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Involuntary Manslaughter - In struggling to define the boundaries of involuntary manslaughter the courts have encountered considerable difficulties and produced a muddle - Discuss whether this criticism is justified

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Introduction

Suliman The Merciful Involuntary Manslaughter - Homework { In struggling to define the boundaries of involuntary manslaughter the courts have encountered considerable difficulties and produced a muddle } Discuss whether this criticism is justified. Involuntary manslaughter comprises the commission of the actus reus of homicide without malice aforethought, which is required for specific intent offences like murder. There are now, since R v Adomako [1994], two clearly recognised kinds of involuntary manslaughter. These are unlawful act manslaughter (constructive manslaughter) and gross negligence manslaughter also sometimes referred to as 'reckless' manslaughter. Unlawful act manslaughter arises where the defendant has first committed an unlawful act, and as a result, someone dies (causation in fact and in law is required). In addition, the unlawful act must be dangerous on an objective test; i.e. it must be 'such as all sober and reasonable people would inevitably recognise must subject the other person to, at least, the risk of some harm resulting therefrom, albeit not serious harm' (established by the Court of Appeal in Church (1996)). ...read more.

Middle

However, if the victim were obviously frail to a normal prudent person and so was the risk of physical harm to him, then the conviction of involuntary manslaughter would be upheld. This was the case with Watson [1989]. Furthermore, it must be proved that the defendant had the mens rea for the unlawful act, but it is not necessary for the defendant to realise that the act is unlawful or dangerous (Newbury and Jones (1977)). The other main type of involuntary manslaughter is gross negligence manslaughter. This is manslaughter caused by such disregard for life and safety of others (beyond mere tortious negligence) that it warrants punishment by the criminal law. This is also, where a defendant owes the victim a duty of care and commits a lawful act in a very negligent way or simply fails to act. In the case of Adomako [1994], the defendant (an anaesthetist) failed to notice and remedy a defect in the breathing apparatus despite the sounding of an alarm that should have notified him of the problem. ...read more.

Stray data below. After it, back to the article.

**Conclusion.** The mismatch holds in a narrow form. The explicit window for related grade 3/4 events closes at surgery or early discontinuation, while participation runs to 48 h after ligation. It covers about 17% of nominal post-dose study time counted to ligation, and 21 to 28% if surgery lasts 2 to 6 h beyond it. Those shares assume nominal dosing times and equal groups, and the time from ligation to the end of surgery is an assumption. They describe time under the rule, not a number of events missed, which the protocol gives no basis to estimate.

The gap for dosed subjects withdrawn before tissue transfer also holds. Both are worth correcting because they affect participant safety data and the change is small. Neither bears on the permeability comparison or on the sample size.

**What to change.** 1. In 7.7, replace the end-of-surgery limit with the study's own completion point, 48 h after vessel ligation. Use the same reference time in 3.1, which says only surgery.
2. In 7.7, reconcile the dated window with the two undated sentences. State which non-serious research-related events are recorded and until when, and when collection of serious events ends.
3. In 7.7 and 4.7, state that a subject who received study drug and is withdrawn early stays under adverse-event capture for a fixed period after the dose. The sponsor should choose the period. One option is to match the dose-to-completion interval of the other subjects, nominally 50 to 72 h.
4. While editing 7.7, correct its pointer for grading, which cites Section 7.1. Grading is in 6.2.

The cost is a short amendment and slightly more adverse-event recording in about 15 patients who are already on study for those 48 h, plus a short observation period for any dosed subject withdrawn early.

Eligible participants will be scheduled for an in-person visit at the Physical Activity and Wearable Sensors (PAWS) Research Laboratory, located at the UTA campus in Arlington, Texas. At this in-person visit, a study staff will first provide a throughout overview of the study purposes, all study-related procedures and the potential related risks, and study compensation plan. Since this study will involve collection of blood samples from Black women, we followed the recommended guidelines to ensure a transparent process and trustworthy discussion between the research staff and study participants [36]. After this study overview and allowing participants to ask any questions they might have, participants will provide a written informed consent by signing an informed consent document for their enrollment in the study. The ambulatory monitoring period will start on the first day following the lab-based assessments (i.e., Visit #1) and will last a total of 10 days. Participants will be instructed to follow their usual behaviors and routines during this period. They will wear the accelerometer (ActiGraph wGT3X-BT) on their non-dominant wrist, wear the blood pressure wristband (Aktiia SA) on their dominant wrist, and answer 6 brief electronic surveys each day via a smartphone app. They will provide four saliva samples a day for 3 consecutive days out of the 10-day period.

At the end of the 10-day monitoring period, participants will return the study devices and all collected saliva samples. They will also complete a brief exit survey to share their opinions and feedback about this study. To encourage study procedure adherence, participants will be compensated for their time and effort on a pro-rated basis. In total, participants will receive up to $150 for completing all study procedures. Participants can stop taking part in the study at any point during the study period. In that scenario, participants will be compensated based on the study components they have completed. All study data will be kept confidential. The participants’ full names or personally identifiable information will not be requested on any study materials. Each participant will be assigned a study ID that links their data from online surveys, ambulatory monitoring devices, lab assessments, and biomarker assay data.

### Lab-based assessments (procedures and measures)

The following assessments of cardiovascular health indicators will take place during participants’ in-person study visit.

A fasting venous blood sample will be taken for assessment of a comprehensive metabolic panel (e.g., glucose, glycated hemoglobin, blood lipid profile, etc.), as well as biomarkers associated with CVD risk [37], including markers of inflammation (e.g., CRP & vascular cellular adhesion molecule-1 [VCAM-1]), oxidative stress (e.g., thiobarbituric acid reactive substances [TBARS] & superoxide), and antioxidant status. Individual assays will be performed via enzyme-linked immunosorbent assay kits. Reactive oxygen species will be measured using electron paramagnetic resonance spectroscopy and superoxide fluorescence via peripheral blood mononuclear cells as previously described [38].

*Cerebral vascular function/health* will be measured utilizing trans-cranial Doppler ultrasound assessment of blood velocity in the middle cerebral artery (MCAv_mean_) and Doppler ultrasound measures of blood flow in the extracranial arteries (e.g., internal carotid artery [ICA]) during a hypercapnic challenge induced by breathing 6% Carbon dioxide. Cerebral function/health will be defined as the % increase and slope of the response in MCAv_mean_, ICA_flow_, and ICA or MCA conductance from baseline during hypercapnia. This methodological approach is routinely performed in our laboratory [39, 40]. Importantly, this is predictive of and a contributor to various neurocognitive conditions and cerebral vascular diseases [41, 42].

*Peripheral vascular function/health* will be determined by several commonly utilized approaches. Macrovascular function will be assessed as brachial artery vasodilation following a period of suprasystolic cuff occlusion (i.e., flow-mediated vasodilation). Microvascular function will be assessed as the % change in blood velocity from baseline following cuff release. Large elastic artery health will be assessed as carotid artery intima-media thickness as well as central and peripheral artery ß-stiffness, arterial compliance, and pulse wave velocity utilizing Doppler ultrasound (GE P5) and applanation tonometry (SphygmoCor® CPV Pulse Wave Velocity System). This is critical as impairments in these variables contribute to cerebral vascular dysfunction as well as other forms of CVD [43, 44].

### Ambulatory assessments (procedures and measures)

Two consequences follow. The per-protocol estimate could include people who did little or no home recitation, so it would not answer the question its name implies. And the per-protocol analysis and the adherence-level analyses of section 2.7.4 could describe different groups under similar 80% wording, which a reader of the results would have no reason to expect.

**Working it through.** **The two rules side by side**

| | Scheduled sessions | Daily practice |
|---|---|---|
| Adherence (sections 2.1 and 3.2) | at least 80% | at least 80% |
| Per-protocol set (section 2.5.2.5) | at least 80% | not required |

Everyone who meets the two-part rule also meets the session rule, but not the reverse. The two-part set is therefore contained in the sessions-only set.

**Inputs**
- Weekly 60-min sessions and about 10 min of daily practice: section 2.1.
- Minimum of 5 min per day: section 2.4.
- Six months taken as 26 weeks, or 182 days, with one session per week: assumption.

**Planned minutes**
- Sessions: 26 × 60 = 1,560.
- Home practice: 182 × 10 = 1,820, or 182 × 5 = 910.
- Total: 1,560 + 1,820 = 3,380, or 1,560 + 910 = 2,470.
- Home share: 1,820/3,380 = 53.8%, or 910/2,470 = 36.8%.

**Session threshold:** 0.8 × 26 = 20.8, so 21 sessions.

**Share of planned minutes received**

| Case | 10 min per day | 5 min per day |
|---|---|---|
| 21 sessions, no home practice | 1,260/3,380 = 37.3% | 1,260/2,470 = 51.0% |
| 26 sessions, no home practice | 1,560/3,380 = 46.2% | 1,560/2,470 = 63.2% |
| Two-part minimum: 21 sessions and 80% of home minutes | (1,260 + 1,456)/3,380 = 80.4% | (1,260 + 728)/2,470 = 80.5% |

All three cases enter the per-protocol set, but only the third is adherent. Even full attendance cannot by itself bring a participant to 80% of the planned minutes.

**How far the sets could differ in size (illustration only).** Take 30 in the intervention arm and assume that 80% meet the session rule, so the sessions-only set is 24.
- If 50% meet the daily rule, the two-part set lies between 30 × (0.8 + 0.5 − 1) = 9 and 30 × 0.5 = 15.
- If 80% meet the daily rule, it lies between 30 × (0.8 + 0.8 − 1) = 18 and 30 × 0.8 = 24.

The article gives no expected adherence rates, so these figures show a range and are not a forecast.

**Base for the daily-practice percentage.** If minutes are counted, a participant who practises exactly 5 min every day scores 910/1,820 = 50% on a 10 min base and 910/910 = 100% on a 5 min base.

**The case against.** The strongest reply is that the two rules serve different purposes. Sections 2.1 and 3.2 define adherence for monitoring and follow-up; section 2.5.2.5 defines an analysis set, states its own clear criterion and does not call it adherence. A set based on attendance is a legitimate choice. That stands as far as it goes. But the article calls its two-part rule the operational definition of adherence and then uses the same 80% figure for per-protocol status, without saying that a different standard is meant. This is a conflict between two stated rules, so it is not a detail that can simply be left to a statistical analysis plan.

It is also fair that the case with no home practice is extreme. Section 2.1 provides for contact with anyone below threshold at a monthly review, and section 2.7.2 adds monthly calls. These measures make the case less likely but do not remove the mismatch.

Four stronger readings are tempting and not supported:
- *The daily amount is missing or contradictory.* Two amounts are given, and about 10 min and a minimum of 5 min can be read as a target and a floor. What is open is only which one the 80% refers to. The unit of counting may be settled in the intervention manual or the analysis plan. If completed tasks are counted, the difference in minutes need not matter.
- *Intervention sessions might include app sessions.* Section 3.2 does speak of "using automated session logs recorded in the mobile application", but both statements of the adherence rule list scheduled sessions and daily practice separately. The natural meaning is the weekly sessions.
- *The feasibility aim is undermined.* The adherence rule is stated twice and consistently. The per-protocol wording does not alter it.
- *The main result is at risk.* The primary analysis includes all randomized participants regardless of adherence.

Conclusion

It is probable that reckless manslaughter only exists in motor manslaughter cases established in Adomako. It is true that the courts have encountered considerable difficulties in defining the boundaries of involuntary manslaughter, but since Adomako, it seems that the courts have finally clarified its position on involuntary manslaughter and is therefore, no longer seen to have produced a muddle. However, many critics often voice the criticism that the objective rule in unlawful act manslaughter is unfair, as it does not reflect the moral culpability of the defendant as he is compared to a normal prudent person, as opposed to someone with similar characteristics. In addition, in some cases such as Adomako (a trained professional anaesthetist), comparing him to a normal prudent person in the objective test is unacceptable. A fairer rule would be to compare the defendant with someone, of similar character, for example Adomako could be compared with another trained anaesthetist of a similar sex, age, expertise, and experience or whatever characteristics which might be relevant or appropriate to the case. ...read more.

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